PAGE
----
Blood glucose levels (also called blood sugar levels) reflect how well diabetes is being controlled and how well the plan of care (diet, exercise, and medicine) is working. If the blood sugar levels are consistently under control (with levels near normal), diabetes complications may be reduced or even prevented.
Checking blood glucose levels regularly is very important in proper diabetes management. Current methods of blood sugar monitoring require a blood sample. Blood sugar monitoring can be done at home with a variety of invasive devices to obtain the blood sample (invasive means the penetration of body tissue with a medical instrument).
Usually a drop of blood obtained through a finger prick is enough to use on a test strip that is then measured in a monitor. A finger prick can be done with a small lancet (special needle) or with a spring-loaded lancet device that punctures the fingertip quickly. The strip goes into the meter first, then a drop of blood is placed on the tip of the strip (also called a glucose meter or glucometer) that reads the blood sugar level.
There are many types of monitors on the market today. They range in price, ease of use, size, portability, and length of testing time. Each monitor needs its own type of testing strip. Most blood glucose monitors have been found to be accurate and reliable if correctly used, and most monitors give results within seconds. Some glucose monitors can also give verbal testing instructions and verbal test results for people who are visually or physically impaired. There are also glucose monitors available that provide verbal instructions in Spanish and other languages.
New monitoring systems are becoming available that can monitor blood sugar continuously for several days at a time. Users can set alarms so they can be warned if their sugars get too low or too high.
People with diabetes may have to check their blood sugar levels up to 4 or more times a day. Blood sugar levels can be affected by several factors, including the following:
Certain blood glucose monitors are equipped with data-management systems. This means your blood glucose measurement is automatically stored each time. Some healthcare providers' offices have computer systems compatible with these data-management systems, which allows the blood sugar level recordings, and other information, to be transferred electronically. This can be done at your home computer as well. One advantage of a data-management system is the ability to plot a graph on the computer depicting patterns of blood sugar levels.
A finger prick can become painful and difficult for a person with diabetes to do on a regular basis. Several noninvasive devices (that do not need an actual blood sample) are currently being researched to give people with diabetes an alternative. However, most noninvasive blood glucose monitoring devices have not yet been approved by the FDA. Some noninvasive devices currently under investigation include:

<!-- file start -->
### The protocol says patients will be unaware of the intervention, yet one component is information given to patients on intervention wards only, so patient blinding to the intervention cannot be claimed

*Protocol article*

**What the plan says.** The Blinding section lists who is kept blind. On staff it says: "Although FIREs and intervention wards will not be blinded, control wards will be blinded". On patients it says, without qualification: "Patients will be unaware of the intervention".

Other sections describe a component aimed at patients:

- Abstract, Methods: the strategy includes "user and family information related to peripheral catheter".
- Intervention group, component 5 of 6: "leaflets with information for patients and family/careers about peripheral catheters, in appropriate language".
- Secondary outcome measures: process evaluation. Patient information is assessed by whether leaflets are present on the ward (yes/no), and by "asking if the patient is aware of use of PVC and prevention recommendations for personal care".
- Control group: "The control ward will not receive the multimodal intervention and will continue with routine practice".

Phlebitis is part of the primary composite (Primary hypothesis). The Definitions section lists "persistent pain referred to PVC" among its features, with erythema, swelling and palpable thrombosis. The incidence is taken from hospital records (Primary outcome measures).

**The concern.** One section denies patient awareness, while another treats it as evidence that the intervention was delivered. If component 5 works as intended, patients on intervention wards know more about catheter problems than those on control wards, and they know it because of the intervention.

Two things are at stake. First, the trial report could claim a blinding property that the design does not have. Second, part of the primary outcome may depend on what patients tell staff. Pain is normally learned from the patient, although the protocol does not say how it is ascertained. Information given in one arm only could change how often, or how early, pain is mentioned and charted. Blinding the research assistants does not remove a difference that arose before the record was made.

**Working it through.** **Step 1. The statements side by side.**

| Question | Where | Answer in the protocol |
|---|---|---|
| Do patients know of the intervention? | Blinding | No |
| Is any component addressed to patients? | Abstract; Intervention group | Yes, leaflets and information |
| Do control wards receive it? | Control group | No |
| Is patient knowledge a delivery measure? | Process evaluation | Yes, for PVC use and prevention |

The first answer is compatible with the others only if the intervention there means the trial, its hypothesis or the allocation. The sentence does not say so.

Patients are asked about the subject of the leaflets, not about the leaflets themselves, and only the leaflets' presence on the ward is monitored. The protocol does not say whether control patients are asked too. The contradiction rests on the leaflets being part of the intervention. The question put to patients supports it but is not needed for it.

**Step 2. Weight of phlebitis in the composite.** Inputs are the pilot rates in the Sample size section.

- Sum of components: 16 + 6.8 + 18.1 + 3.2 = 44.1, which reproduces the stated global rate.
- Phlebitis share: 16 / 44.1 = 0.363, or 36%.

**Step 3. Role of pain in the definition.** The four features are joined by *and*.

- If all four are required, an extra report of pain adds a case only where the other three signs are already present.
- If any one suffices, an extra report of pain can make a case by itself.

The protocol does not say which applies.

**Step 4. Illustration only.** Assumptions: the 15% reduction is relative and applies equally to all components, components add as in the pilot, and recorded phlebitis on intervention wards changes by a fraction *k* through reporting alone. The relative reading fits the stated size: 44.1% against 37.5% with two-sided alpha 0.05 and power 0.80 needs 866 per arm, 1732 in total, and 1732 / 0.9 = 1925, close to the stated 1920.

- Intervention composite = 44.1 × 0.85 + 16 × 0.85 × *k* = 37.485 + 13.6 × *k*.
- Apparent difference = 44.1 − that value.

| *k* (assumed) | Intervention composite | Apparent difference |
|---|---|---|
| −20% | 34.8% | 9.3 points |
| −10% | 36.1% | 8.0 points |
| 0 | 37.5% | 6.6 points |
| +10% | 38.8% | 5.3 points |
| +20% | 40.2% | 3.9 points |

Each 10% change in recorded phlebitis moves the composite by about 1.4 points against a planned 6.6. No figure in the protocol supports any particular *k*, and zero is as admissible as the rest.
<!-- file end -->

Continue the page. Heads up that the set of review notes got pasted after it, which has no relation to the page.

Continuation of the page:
The use of infrared light to shine through the forearm or finger
The use of low-level electrical currents to draw blood up through the skin
The use of saliva or tears to measure glucose levels
To make sure that monitors are approved for use, the National Institute of Diabetes and Digestive and Kidney Diseases suggests that consumers call the FDA at 888-INFO-FDA (463-6332). You can also check the FDA's website Blood Glucose Monitoring Devices section.
Blood sugar levels over 200 mg/dl (mg/dl = milligrams of glucose per deciliter of blood) or under 70 mg/dl are considered unhealthy. High blood sugar levels (above 200 mg/dl) may be a sign of inadequate levels of insulin, caused by overeating, lack of exercise, or other factors. Low blood sugar levels (below 70 mg/dl) may be caused by taking too much insulin or other diabetes medicines, skipping or postponing a meal, overexercising, excessive alcohol consumption, or other factors.
> 200 mg/dl
Too high; considered unhealthy
70 - 130 mg/dl
Good range for most people
< 70 mg/dl
Too low; considered unhealthy
The American Diabetes Association (ADA) recommends a preprandial (before a meal) plasma glucose level of 70 mg/dl to130 mg/dl. The ADA has set the postprandial (after a meal) plasma glucose level of less than 180 mg/dl.
The following are the most common symptoms of hyperglycemia (high blood sugar). However, there may be no symptoms, and each individual may experience symptoms differently. Symptoms may include:
Rapid, unexplained weight loss
The following are the most common symptoms of hypoglycemia (low blood sugar). However, each individual may experience symptoms differently. Symptoms may include:
Sudden moodiness or behavior changes
Pale skin color
Sometimes, none of these warning symptoms appear before a person loses consciousness from low blood glucose. The loss of the ability to sense low blood sugar is called hypoglycemia unawareness.
Be sure to check with your insurance company to determine if blood glucose monitoring equipment and testing supplies are covered under your plan. If not, many suppliers offer rebates and/or discounted prices on trade-ins.
In addition, when selecting a glucose meter, the ADA reminds consumers to factor in the ongoing cost of test strips. Test strips can cost between 50 cents and one dollar per strip. Insurance providers vary on how many strips and how much of the test strip cost they will cover.
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